Scientists have stored more than 1,000 bits of information on a molecule and extracted it again.
According to the New Scientist, the information was stored on the atom for just a tenth of a second, but is a major step towards atomic memory.
Researchers from the chemistry and biochemistry department at the University of Oklahoma used a single liquid crystal molecule as their data storage medium.
By manipulating the spin states of the protons in the molecule's 19 hydrogen atoms with a pulse of radio waves made up of 1,024 different frequencies, they stored 1,024 bits of information.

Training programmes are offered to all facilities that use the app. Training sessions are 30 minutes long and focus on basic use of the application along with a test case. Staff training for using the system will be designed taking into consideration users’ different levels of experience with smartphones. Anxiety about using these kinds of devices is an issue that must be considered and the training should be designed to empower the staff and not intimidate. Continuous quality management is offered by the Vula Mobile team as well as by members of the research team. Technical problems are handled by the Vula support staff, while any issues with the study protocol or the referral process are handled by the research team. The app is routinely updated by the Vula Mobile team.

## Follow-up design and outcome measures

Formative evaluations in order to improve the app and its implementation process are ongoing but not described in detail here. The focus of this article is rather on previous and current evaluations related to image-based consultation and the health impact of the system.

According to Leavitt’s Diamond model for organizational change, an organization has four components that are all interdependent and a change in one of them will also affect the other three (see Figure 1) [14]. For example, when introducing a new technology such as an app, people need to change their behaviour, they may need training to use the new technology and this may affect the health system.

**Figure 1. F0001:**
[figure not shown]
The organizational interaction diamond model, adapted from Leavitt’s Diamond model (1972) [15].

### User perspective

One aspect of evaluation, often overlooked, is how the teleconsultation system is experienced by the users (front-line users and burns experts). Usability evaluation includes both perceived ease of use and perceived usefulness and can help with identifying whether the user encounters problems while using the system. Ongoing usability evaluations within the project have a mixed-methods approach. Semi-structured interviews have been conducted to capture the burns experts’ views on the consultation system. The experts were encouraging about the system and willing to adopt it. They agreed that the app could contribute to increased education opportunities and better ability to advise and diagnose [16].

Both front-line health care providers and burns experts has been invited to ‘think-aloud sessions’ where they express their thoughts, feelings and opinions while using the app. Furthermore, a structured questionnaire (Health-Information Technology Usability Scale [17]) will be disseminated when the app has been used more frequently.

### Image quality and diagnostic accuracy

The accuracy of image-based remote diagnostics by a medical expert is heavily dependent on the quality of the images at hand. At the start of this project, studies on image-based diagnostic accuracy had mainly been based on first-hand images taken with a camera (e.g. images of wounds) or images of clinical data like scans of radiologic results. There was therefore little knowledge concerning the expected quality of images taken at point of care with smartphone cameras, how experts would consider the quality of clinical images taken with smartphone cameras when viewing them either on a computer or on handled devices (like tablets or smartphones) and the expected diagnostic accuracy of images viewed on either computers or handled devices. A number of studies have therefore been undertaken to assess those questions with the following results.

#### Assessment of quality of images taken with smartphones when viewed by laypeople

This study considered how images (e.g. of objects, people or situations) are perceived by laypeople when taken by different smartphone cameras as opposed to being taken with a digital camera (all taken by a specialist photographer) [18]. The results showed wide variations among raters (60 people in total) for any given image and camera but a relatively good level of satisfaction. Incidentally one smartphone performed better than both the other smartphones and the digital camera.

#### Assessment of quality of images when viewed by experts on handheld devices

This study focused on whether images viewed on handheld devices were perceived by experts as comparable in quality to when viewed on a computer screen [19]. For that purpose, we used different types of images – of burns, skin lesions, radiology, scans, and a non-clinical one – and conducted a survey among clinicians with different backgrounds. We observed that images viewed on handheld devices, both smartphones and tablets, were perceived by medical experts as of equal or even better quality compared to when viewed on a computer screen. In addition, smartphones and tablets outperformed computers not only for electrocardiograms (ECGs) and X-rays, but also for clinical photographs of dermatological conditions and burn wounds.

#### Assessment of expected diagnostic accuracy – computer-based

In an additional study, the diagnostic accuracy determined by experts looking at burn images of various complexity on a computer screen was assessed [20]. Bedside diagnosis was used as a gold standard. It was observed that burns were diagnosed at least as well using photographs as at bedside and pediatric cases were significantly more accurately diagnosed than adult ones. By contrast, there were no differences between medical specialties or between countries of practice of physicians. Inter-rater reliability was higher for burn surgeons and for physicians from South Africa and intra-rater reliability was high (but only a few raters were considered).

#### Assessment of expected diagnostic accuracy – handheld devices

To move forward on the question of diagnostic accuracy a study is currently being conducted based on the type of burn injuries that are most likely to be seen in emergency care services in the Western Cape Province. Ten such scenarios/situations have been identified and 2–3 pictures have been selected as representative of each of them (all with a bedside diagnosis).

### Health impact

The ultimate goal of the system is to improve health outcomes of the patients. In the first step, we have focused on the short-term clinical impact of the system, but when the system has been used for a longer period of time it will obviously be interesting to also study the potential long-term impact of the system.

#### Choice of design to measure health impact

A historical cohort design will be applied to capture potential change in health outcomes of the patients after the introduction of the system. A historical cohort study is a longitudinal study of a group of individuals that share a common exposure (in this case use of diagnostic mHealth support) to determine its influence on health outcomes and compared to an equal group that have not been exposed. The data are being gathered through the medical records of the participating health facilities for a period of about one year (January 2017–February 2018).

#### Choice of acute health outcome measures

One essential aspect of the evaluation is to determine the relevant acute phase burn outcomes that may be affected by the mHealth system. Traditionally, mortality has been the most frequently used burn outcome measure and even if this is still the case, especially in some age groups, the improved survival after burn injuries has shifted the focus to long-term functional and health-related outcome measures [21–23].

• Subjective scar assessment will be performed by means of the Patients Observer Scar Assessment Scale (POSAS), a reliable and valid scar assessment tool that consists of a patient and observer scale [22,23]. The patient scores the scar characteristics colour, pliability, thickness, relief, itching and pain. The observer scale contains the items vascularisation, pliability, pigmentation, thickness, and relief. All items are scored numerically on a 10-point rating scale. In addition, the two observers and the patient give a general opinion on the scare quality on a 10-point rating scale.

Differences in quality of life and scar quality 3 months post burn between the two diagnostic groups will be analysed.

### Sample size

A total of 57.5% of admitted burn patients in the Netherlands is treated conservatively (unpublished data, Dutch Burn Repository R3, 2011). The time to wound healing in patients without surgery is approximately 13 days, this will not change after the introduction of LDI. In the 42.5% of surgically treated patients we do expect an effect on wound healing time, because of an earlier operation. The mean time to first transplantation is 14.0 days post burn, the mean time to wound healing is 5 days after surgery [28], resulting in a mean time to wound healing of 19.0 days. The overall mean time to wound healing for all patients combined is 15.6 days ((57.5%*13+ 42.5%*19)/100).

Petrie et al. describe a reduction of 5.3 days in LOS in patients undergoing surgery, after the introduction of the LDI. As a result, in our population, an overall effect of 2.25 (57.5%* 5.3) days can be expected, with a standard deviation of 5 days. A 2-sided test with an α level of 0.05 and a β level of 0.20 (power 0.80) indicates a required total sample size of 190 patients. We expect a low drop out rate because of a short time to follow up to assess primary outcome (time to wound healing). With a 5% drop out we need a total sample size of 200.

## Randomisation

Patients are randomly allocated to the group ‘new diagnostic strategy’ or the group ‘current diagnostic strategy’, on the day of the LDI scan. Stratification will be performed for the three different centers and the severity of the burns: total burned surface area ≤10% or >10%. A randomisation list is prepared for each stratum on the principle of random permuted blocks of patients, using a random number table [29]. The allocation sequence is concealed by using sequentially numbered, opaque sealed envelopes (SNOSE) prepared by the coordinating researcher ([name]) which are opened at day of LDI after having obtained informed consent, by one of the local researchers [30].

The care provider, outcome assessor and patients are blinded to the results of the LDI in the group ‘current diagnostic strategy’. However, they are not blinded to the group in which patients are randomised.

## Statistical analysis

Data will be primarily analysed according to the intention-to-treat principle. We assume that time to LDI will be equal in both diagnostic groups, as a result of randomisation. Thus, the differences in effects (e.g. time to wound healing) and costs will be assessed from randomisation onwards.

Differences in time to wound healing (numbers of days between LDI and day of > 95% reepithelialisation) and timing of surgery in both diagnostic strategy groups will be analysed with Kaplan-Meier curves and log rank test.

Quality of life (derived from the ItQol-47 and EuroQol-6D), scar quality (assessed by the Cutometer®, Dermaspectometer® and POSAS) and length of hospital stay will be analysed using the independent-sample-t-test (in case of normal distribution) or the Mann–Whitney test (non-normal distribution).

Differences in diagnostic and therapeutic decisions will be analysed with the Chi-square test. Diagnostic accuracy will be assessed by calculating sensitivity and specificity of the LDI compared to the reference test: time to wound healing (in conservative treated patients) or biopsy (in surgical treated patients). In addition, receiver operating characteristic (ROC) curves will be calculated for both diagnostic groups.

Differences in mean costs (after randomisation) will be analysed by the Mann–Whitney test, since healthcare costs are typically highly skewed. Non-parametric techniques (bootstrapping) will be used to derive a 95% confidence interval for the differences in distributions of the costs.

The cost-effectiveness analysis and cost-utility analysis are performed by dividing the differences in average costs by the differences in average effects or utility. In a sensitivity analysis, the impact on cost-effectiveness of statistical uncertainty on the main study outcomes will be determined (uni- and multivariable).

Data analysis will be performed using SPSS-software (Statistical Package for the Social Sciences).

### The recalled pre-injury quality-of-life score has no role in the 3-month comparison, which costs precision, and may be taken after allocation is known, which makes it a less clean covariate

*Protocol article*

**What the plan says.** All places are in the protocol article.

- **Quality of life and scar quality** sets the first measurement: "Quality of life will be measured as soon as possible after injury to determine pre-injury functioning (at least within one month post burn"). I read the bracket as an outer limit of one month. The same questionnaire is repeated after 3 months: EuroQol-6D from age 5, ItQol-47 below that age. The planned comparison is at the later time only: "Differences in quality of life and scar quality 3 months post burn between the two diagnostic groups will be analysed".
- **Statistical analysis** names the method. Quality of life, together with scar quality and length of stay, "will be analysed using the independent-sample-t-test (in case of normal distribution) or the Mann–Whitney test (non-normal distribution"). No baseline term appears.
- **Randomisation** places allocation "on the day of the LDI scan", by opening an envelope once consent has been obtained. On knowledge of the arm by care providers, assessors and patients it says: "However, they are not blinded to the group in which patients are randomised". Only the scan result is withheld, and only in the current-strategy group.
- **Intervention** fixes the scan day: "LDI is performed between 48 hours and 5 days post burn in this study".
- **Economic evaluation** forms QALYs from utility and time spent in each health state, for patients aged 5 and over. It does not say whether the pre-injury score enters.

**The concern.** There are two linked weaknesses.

The information represented an image 32 pixels square which was retrieved by using an electromagnetic blast at slightly different frequencies.
This allowed the image to be decoded by reading the change in spin states.
Latest Tesla news: Tesla stock price tanks amid reports of 'widening probe' by SEC and claims the base Model 3 loses money
SEC 'probe' takes its toll on Tesla as new research suggests that Tesla loses $6,000 on every $35,000 Model 3
10nm Cannon Lake Core i3-8121U CPUs make a rare outing with Intel's NUC mini PC
'Notorious' Australian child hacker thought he had executed 'flawless' hack
The former employee says that Tesla fired him for bringing the accusations to management internally